You may recognize this man by his trademark spectacles that darken in the sun yet inside magically clear. You will also no doubt recognize him as the grilling guru from his informative program on PBS. I do, because like NPR is where I get my up-to-date smart sounding stuff, PBS is where I get my historically relevant, though admittedly harder-to-fit-into-casual-conversation, knowledge.
This book, however, does not focus on the slow-cooking barbecue that comes to mind for many of us when we think of the word. It is rather, an encyclopedic volume of grilling from around the world. It is jam-packed with grilling tips, historical facts and cultural knowledge. It spares not one corner of any of its 600-some pages from something informative, and for this reason starts out a little overwhelming for Bush-league grillers like myself. But while leafing through page after mouth-watering page, from Vietnamese Grilled Bread to Burkina Faso-style Lamb Kebabs to Malaysian Grilled Fish Mousse, I came to page 212, and I realized why this book had found its way to me.
"Shepard's Tacos," it read. And in smaller, parenthetical letters below, were of course those three most delectable words: "Tacos al Pastor". A recipe for tacos al pastor is hard to come by. Taquerias in Mexico guard this recipe with ferocity, and internet searches turn up such a random mix of results that it doesn't seem worth it to even try. What Raichlen has here in his book is a recipe from a real-live taqueria in Mexico. I have no idea how he got it, and of course, it is likely that we don't even want to know the details of how he convinced them to hand it over, but he did, and it is a testament to how deeply researched and authentic this book likely is.
This recipe comes from "El Fogon" in "Carmen del Playa", which I believe must be just up the coast from "Playa del Carmen". And just like opposite world momentarily confused Raichlen's editorial staff, my world was suddenly about to change. My taco al pastor outside world and my pastor-less home kitchen world were, without warning, set to collide and potentially destroy everything that I once knew. Or? Or would my two worlds collide and create a new, unstoppable me, equipped with pastor at every meal, at every hour of the day?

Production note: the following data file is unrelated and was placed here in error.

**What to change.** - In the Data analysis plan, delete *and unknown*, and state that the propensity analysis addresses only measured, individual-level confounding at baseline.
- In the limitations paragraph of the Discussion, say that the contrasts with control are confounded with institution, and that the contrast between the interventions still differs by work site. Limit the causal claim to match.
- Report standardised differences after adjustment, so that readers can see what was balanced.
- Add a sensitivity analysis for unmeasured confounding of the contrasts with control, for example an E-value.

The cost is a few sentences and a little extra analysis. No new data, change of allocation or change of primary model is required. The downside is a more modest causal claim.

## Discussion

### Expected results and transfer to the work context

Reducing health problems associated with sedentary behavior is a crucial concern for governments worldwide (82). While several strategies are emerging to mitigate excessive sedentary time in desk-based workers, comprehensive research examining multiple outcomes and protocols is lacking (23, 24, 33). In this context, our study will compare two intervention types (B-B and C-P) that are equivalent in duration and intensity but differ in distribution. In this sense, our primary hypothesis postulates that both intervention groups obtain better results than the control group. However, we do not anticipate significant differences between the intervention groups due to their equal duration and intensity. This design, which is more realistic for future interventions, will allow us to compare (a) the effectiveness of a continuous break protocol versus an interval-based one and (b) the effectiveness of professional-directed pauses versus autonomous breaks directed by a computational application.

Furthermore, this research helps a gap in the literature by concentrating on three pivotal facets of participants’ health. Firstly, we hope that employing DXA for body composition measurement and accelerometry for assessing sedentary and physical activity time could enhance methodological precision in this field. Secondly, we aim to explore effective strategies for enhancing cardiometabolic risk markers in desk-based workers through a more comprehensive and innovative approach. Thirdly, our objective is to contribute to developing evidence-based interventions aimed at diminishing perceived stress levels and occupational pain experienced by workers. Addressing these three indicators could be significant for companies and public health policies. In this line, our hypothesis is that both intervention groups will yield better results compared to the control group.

While that sets the table for hours of interesting debate, I must move on to my next and most obvious question: what about the spit? As much as I love pastor, I don't think my wife will let me have a spit in the kitchen (I know she won't, actually, I've asked). This has always been the limiting factor that has stopped any of my attempts to make pastor at home, even if I could find the recipe. I have gone through many beer-fueled conversations scheming ways to rig a spit of some sort over my grill or stove. Raichlen's answer to this is simple and rather genius: slice paper thin strips of pork loin, marinate and then grill each quickly and individually over direct coals.
"That really might work!" I yell out in amazement. Once the marinade is good, the absolute key of a perfect taco al pastor is a thinly sliced piece of pork with perfect char on one side and moist pork on the other. While this would likely not be all that moist, it would be well-charred, and if the marinade was worthy, it had world-changing potential.
It starts with a 3-lb pork loin. Sliced paper-thin. Next time around I might have the butcher slice this up for me, because while I did come out with some good slices, my overall knife skills leave a lot to be desired. Finished slicing, I set to work on the marinade.